Introduction: Welcome to the first post by Mrs. Money Mustache herself. Long a lurker on this blog, she finally has some things to say to balance Mr. Money Mustache’s manly voice.
There are many people that dream of retiring early. I was never one of those people. The idea of retirement in my 30s didn’t make any sense to me as I was just starting out in an exciting new career in software.
When Mr. Money Mustache spoke of retirement, I would think to myself: “Why?” I like my job. I like going to work and hanging out with co-workers, some of who happen to be my friends. I’m challenging my brain and feel good about things. I am happy.
You might feel the same way. I’ve met many people that do. They are happy working and for them, it’s a good life. Why retire?
For me, the reason appeared when we were ready to start a family. I became frugal and saved money so I could be home with my child. It was a no-brainer, as they say.
Early retirement is not about having a lot of money. It’s about having choices. It’s about finding yourself. You need to discard that old stuffy image of retirement where couples buy an RV and take up touring the country, or just sit around at home and occasionally play golf. Early retirement is a lifestyle and it is unique for everyone.
Frankly, I don’t really like the words “early retirement”, as it doesn’t convey the true meaning. For me, it was life-changing and unexpected. It changed me in unthinkable ways. It brought me all kinds of things: happiness, balance, change, freedom, time, travel, family, motherhood, and health. But, most of all, I found myself.
When you’re in the midst of all of this money-saving, a change comes over you. At first it’s subtle and you barely notice it, but after practicing all these Mustachian principles for a few years, you find yourself suddenly free from society’s expectations of you. You’re in another realm altogether.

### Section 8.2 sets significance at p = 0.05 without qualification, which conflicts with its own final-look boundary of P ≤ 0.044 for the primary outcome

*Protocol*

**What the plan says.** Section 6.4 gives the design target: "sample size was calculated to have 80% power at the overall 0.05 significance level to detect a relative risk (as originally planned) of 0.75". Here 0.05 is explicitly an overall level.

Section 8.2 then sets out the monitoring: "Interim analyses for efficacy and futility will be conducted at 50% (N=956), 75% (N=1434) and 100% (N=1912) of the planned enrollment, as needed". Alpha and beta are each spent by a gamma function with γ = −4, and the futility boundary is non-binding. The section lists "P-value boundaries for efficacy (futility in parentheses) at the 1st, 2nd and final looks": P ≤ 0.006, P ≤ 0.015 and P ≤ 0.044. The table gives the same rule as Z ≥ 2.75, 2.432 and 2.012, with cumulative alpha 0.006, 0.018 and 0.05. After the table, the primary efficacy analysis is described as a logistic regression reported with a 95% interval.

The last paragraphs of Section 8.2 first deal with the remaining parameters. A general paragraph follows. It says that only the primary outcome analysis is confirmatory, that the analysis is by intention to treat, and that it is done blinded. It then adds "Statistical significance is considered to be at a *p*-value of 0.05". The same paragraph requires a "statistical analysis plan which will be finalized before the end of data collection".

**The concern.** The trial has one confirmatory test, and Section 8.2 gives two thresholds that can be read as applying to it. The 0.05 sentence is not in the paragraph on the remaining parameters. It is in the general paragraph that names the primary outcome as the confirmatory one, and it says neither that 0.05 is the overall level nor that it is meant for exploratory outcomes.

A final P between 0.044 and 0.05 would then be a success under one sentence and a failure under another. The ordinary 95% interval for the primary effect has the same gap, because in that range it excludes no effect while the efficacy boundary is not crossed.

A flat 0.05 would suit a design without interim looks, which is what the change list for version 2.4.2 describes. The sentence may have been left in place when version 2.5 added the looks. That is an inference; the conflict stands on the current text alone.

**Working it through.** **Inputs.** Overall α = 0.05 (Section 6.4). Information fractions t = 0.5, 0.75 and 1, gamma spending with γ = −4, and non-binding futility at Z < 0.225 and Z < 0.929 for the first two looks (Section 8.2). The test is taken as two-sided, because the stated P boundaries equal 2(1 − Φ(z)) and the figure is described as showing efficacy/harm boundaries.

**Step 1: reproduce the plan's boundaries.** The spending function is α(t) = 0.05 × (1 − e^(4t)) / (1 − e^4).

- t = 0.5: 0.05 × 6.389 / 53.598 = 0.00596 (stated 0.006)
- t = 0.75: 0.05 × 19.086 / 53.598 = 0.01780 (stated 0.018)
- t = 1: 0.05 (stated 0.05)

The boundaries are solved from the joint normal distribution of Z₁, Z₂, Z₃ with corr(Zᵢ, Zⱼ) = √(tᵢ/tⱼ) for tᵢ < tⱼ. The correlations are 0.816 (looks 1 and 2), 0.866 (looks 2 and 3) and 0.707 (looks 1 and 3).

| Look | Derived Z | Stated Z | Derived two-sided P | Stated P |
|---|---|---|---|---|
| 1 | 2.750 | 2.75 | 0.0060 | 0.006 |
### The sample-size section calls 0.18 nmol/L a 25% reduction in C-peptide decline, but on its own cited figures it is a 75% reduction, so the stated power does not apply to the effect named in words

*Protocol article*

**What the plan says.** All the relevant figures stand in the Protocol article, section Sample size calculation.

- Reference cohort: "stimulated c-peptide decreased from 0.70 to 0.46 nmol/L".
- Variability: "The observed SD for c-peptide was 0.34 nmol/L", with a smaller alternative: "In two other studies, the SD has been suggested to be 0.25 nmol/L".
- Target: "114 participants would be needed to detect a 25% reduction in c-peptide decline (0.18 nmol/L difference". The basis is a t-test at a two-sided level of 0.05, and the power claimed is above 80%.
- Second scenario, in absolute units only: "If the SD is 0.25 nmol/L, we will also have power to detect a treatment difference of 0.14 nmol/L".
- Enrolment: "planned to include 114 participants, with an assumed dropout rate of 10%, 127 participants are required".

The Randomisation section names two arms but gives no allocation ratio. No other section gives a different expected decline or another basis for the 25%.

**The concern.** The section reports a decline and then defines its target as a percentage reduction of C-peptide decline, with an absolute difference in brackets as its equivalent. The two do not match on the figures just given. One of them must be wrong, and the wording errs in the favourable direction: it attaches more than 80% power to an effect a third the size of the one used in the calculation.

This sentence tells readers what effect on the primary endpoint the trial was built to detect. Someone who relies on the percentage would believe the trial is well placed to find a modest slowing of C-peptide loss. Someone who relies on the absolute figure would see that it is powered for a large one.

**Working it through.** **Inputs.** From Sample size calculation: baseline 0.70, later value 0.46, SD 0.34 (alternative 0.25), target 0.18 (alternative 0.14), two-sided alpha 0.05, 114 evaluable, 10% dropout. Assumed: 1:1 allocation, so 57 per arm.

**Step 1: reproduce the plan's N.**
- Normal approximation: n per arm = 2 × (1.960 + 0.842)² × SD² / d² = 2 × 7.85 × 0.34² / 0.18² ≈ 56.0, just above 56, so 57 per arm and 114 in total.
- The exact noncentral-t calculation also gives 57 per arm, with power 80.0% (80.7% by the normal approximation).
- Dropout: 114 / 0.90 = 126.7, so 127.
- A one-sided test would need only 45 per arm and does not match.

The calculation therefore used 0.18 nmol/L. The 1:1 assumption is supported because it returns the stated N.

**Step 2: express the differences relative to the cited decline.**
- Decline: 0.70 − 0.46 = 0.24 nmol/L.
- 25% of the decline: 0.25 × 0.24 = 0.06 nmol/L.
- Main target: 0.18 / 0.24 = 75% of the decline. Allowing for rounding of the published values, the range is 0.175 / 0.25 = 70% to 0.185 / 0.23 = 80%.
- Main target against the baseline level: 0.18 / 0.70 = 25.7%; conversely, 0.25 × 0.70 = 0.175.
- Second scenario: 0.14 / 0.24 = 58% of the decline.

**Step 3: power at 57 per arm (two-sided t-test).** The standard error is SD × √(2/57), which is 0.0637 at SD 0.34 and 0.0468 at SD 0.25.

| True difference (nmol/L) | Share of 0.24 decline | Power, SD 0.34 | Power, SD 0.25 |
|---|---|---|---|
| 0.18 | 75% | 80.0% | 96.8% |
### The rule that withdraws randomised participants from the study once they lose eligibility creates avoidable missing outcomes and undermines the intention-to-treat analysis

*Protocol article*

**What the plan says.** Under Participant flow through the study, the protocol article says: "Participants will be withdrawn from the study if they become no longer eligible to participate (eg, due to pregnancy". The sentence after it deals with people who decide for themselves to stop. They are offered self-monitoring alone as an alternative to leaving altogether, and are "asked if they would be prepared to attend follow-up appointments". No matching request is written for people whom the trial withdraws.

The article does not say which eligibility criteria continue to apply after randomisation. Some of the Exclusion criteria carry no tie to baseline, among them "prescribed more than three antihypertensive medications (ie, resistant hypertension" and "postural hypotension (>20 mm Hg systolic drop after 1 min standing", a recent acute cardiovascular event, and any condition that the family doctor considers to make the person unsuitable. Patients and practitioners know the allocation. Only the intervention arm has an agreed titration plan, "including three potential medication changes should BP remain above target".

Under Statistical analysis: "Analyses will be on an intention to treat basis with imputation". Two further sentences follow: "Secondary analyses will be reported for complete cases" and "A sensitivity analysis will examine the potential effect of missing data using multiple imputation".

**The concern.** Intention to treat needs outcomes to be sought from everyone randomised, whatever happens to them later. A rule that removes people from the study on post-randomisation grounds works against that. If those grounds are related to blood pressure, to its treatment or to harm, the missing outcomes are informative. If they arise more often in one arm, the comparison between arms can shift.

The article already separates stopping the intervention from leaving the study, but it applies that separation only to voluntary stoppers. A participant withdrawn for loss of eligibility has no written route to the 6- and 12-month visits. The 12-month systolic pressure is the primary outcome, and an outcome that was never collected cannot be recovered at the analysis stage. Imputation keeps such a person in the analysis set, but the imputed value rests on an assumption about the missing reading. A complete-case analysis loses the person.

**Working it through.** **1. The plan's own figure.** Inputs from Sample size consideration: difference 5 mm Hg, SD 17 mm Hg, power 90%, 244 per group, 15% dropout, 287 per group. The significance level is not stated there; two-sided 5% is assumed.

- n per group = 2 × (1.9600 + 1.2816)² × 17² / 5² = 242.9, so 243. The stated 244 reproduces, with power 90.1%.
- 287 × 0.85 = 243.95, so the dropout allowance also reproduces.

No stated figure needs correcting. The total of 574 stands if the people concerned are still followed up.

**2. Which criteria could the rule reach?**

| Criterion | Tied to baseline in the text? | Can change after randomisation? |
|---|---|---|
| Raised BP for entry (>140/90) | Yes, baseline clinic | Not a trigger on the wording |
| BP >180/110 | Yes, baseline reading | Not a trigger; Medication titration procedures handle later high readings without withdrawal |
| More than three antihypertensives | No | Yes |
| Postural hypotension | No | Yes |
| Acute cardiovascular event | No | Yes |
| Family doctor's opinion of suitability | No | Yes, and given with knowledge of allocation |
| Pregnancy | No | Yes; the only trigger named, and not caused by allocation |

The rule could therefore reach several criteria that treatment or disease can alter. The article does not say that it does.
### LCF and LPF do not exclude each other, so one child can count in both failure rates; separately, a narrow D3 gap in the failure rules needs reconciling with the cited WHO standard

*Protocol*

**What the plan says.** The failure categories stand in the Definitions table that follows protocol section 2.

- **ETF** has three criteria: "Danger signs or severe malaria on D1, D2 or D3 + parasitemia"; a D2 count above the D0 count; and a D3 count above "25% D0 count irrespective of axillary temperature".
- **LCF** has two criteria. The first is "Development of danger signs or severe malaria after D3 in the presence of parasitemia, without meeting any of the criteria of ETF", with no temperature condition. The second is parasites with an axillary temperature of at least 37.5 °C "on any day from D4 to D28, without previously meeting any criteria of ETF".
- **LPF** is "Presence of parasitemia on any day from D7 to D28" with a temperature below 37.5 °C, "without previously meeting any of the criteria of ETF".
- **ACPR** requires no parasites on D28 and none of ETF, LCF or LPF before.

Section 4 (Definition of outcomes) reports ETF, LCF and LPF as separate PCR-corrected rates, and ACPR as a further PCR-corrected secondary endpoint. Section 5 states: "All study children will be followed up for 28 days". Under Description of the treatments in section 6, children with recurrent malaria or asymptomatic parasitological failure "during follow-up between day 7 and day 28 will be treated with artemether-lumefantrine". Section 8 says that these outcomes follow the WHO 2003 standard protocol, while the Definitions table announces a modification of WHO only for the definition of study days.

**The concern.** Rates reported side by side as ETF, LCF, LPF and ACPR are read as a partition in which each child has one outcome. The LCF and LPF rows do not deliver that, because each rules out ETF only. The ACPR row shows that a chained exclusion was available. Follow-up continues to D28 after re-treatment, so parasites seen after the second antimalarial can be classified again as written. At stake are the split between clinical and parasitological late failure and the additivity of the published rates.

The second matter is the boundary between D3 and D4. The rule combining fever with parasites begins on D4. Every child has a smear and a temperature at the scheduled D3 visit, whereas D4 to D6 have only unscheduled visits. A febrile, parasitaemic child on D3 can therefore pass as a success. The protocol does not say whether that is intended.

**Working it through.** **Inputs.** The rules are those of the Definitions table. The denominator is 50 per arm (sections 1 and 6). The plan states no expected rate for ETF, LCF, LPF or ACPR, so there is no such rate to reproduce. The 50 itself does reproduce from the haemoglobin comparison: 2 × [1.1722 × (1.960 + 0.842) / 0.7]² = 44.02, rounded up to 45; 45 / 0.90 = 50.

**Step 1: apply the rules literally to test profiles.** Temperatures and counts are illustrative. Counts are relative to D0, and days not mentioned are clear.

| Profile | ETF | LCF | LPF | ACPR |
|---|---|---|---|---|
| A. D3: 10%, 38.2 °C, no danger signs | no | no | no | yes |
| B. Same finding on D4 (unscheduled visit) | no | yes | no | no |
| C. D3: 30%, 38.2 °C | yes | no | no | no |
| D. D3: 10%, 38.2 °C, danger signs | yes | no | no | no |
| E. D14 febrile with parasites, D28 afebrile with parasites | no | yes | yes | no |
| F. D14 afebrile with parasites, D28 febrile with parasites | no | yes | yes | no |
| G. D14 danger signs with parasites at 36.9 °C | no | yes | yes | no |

You don’t care if you wear the same pair of pants three days in a row. You don’t care if you don’t know last night’s hockey scores. You might actually start to feel sick in big department stores from all the excess. And, you are beginning to feel happier.
It takes a while to reach this level of anti-consumption, but if you keep it up, you’ll get there. And, when you do, things start to make a lot more sense. Saving money becomes ridiculously easy. You will suddenly realize why depression and health problems so often go along with debt problems. You learn about yourself because you’ve shed your skin of consumer culture. You’ve taken a step back and you can finally see yourself and everything around you much more clearly. You figure out what matters and what doesn’t. And, you learn this much earlier than most people which means you have the rest of your life to be happy.
One of the best compliments I ever received was when a wise older woman told me that I had figured out what life was all about much earlier than most. We all know what life’s really about in theory, but until you can truly separate yourself from how we’ve been molded by society, you don’t really get it.
It often strikes me as quite incredible that our culture could have gone a completely different route — one where there was a greater sense of community and less emphasis on money and spending. It also amazes me that in many ways, the ways we used to live were much more satisfying.
When you hear stories or read books about people who have less yet are still somehow living happily, there is always a common thread: a sense of community. Groups of women sitting around canning tomatoes together and laughing, kids running around outdoors inventing games, farmers tending to the fields and helping each other out. This might not seem like your idea of a good time, but these kinds of activities and unity feed our souls. We don’t get much of this anymore and when we do, it is often based in an activity that revolves around spending money.
You don’t need to have money to discover this. You don’t need to retire. But for me, becoming frugal in order to save money helped me discover this hidden secret of life. I have found myself and have found a lifestyle that benefits me and my family. I can teach my child early on that you don’t need money to be happy. Not just by telling him about it, but by showing him. I can choose hikes instead of manicures and camping trips instead of Disneyland, and I know that I am much happier for it.
You can live this secret life too!
You hit the nail on the head. It really only takes a change in attitude to become “rich”. Having more things doesn’t equal having more.
But some people would still prefer more things, over more time. I can’t understand why, but I think it is the prevailing way of life.
You two do know the secret and I feel lucky to share your values (and advice) I just wish more people felt the same way.